The British education system is inherently colonial, perpetuating eurocentric histories in order to uphold the “Great” Britain ideal.
The eurocentric curriculum masks and suppresses the histories of minoritised groups, whose histories are inherently intertwined with British history. It is thus no wonder, for example, that African, Caribbean and Asian histories, writers, musicians, scientists, sociologists etc. are not regular features in the British curriculum. And when they are featured, they are marginal and not the focal point of the teaching. In history (the focus of this blog), we teach the Transatlantic Slave Trade and the narrative that Africans sold themselves into slavery and Christian Abolitionists “freed” them from enslavement – simplifying a complex history, negating the legacy of trauma, dislocation and violence. This is an example of the curriculum masking Britain’s history of racism. The failure of our education system to provide an accurate – or rather, honest – depiction of minoritised histories that interlink with British history suggests (to me), that the current curriculum, and education system as a whole, is failing our black children. And whilst many of us can acknowledge this, and even link this to wider systemic racisms in British society, until we start to provide solutions, these conversations remain merely conversations; providing no real change.
Problems within Education
The curriculum is just one problem. Schools, universities and colleges are microcosms, reproducing social hierarchies, stereotyping and, racial and gendered discourses which exist in wider society.
Gov.uk statistics highlight the disproportionate exclusion of black students in comparison to their white counterparts in the UK, noting that Black Caribbean pupils were permanently excluded at 3 times the rate of White British pupils in 2015/2016. The data also shows that the exclusion rate of White/Black Caribbean Mixed pupils is particularly high, especially in primary school. According to the statistics, amongst broad ethnic or minoritised groups, Mixed and Black pupils had the highest rates of temporary exclusions. These striking numbers, coupled with the fact that 60% of our prison population were excluded in school, illustrates there is a serious problem. The education system is producing our prison population reinforcing the idea that these institutions, such as education, are microcosms of wider society.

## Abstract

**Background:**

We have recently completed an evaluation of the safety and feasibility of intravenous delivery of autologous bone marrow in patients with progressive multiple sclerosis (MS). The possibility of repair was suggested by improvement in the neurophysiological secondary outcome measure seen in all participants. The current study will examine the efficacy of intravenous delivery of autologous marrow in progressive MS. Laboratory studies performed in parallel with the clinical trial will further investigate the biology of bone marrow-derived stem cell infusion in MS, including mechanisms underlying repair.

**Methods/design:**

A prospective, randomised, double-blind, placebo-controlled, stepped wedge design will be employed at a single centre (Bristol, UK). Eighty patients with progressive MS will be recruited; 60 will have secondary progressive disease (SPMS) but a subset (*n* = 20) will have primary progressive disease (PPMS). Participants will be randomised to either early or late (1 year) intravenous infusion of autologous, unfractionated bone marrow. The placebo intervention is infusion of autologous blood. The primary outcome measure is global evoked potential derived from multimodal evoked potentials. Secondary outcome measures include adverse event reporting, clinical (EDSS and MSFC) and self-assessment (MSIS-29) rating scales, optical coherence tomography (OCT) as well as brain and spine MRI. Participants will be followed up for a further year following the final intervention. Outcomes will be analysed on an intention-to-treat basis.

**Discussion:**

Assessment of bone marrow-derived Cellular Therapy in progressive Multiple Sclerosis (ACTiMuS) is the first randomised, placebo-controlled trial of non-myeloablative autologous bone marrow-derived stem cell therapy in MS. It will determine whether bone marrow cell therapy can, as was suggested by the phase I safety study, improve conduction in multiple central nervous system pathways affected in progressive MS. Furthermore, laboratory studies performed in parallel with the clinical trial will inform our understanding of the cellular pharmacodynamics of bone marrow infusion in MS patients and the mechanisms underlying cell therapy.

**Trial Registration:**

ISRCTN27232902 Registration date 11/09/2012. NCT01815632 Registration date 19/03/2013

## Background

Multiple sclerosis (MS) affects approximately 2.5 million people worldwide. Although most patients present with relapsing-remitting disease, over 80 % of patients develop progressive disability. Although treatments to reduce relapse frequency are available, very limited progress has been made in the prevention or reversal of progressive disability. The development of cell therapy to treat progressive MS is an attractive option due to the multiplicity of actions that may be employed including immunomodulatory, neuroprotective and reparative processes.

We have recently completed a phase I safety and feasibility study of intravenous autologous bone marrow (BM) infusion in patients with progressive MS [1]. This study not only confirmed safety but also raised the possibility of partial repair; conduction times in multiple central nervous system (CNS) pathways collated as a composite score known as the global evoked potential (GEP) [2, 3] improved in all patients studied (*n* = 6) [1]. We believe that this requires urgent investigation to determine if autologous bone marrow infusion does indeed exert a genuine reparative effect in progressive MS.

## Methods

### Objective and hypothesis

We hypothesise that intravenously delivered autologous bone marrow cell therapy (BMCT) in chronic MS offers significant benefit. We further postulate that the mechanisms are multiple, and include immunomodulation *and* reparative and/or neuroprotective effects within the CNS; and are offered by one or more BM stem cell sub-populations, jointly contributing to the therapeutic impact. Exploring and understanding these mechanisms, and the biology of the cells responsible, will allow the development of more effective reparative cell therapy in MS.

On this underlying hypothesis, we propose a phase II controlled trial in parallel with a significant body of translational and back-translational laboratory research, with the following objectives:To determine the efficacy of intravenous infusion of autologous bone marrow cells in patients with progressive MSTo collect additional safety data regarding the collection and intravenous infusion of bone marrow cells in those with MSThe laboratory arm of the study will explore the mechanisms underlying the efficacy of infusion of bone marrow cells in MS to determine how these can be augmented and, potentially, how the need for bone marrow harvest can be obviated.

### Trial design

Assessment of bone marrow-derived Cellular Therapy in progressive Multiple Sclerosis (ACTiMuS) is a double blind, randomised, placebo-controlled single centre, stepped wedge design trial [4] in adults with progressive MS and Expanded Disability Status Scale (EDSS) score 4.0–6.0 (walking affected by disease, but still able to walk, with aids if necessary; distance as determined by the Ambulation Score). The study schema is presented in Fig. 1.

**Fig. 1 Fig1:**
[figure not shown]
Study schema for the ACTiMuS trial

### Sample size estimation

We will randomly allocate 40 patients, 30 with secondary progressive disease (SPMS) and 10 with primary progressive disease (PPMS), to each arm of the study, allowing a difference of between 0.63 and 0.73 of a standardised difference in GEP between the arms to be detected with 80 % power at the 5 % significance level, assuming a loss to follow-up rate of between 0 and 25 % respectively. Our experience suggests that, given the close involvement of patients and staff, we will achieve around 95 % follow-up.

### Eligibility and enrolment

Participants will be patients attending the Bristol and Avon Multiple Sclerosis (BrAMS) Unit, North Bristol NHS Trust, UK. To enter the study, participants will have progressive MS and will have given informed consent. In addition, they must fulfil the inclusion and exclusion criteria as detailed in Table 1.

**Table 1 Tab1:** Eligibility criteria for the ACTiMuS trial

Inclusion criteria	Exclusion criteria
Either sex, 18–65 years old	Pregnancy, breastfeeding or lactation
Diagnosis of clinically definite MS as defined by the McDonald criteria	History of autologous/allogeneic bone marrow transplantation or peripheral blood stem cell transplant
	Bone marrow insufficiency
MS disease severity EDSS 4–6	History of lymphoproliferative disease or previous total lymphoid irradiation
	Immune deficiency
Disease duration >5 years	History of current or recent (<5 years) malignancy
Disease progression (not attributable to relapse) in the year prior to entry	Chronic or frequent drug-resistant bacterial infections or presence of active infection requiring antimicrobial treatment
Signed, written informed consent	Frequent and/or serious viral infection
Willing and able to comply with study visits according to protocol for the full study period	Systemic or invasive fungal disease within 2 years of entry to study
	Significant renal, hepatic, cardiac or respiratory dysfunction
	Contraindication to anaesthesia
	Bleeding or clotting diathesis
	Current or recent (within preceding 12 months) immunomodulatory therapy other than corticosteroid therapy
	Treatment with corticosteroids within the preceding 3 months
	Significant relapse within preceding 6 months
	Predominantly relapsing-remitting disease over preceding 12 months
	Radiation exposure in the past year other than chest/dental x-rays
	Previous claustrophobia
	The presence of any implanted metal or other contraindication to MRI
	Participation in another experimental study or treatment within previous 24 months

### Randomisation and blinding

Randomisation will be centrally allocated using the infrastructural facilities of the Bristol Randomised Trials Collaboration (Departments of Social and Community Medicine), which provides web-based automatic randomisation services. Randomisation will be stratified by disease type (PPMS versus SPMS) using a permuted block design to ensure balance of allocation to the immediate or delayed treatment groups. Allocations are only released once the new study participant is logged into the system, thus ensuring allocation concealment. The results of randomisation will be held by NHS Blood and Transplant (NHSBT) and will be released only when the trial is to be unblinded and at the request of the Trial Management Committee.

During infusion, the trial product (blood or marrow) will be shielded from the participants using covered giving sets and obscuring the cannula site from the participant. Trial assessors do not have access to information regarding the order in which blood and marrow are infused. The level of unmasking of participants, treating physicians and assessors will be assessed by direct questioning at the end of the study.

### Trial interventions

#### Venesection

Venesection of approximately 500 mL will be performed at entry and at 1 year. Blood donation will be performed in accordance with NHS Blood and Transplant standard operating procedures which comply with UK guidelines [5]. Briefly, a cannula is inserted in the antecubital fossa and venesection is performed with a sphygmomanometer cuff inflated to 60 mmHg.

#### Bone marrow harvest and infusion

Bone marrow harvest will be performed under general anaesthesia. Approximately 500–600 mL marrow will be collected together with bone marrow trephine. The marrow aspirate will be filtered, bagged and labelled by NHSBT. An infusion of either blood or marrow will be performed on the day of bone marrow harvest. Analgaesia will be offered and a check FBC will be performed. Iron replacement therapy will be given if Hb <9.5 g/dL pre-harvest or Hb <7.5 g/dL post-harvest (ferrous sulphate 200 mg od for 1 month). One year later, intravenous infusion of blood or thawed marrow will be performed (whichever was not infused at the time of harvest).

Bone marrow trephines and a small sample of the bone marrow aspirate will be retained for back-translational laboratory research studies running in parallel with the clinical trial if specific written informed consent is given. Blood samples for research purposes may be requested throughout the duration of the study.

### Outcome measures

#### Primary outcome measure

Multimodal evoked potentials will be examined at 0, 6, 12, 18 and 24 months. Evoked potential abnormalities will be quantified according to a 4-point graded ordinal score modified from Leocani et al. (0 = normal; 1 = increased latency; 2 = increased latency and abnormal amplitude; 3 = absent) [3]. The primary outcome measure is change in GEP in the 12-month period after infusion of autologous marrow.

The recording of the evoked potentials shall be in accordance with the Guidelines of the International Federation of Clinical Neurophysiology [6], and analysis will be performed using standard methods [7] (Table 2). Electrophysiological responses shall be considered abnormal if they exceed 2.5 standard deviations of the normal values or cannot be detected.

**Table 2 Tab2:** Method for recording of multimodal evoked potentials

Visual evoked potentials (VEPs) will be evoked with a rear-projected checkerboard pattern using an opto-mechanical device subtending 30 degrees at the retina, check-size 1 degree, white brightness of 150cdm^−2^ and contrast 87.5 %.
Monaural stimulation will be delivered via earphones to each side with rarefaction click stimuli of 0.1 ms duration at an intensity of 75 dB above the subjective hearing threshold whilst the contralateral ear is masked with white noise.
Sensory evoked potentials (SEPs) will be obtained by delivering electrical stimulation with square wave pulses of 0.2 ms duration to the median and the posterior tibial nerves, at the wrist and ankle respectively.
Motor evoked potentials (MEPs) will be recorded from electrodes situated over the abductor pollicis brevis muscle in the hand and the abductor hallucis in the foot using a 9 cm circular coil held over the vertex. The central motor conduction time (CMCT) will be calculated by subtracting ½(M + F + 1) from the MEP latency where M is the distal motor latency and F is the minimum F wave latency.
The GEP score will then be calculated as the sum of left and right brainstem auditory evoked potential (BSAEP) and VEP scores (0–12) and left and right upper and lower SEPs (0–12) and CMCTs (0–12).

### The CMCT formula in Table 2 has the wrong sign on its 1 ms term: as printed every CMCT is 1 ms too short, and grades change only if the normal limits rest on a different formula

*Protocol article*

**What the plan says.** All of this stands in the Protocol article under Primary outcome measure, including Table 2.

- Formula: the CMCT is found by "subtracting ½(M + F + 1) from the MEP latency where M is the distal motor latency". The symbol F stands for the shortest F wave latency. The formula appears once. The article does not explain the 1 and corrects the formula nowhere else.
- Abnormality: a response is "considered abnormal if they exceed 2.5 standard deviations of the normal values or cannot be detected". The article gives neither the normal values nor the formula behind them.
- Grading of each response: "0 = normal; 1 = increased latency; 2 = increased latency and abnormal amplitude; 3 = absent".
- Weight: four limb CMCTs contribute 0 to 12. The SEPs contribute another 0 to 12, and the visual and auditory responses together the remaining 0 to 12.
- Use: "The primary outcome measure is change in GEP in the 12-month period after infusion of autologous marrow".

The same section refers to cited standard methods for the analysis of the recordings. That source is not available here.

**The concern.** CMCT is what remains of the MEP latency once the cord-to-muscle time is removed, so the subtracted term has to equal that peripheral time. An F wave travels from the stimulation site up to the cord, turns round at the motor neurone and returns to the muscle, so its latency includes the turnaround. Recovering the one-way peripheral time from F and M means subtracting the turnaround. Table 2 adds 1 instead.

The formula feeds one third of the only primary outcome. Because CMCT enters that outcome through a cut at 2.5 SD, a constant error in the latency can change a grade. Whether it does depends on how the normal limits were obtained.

Postcolonial Melancholia and the Black Esteem
There are many reasons for the disproportionate reputation of black pupils in exclusion statistics – and subsequently, the criminal justice system. Some racists would argue that black people are simply an inherently more badly behaved, delinquent and criminal ethnic group than others however, such arguments are rooted in early formations of racisms stemming from the Enlightenment Period and the construction of racial categories (i.e. human categories) based on “biology”.
As aforementioned, a more plausible reason educational disparities is the intrinsically colonial education system; perpetuating racist discourses and reinforcing the “British Values” agenda. In his stimulating, and still widely relevant, book There Ain’t No Black in the Union Jack: The Cultural Politics of Race and Nation (1987), Paul Gilroy begins to explore the British experience of imperial nostalgia, postcolonial melancholia, and convivial living. He discusses the idea of Britain’s yearning for this “Great Britain”, this lost utopian, empire that no longer exists. Whilst this seems like a random academic reference, I would argue that it is through the eurocentric, British education and curriculum that Britain endeavours to reclaim the Great British narrative. Here, Postcolonial Melancholia is an intrinsic element in the construction of education and curriculum. Such a focus on British history, with a marginalisation of “other” histories, does little to empower black youths. With little focus on historical figures such as Nanny of the Maroons, Marcus Garvey, Langston Hughes and Maya Angelou, it is no wonder there is a sense of disempowerment and disconnect with our young people.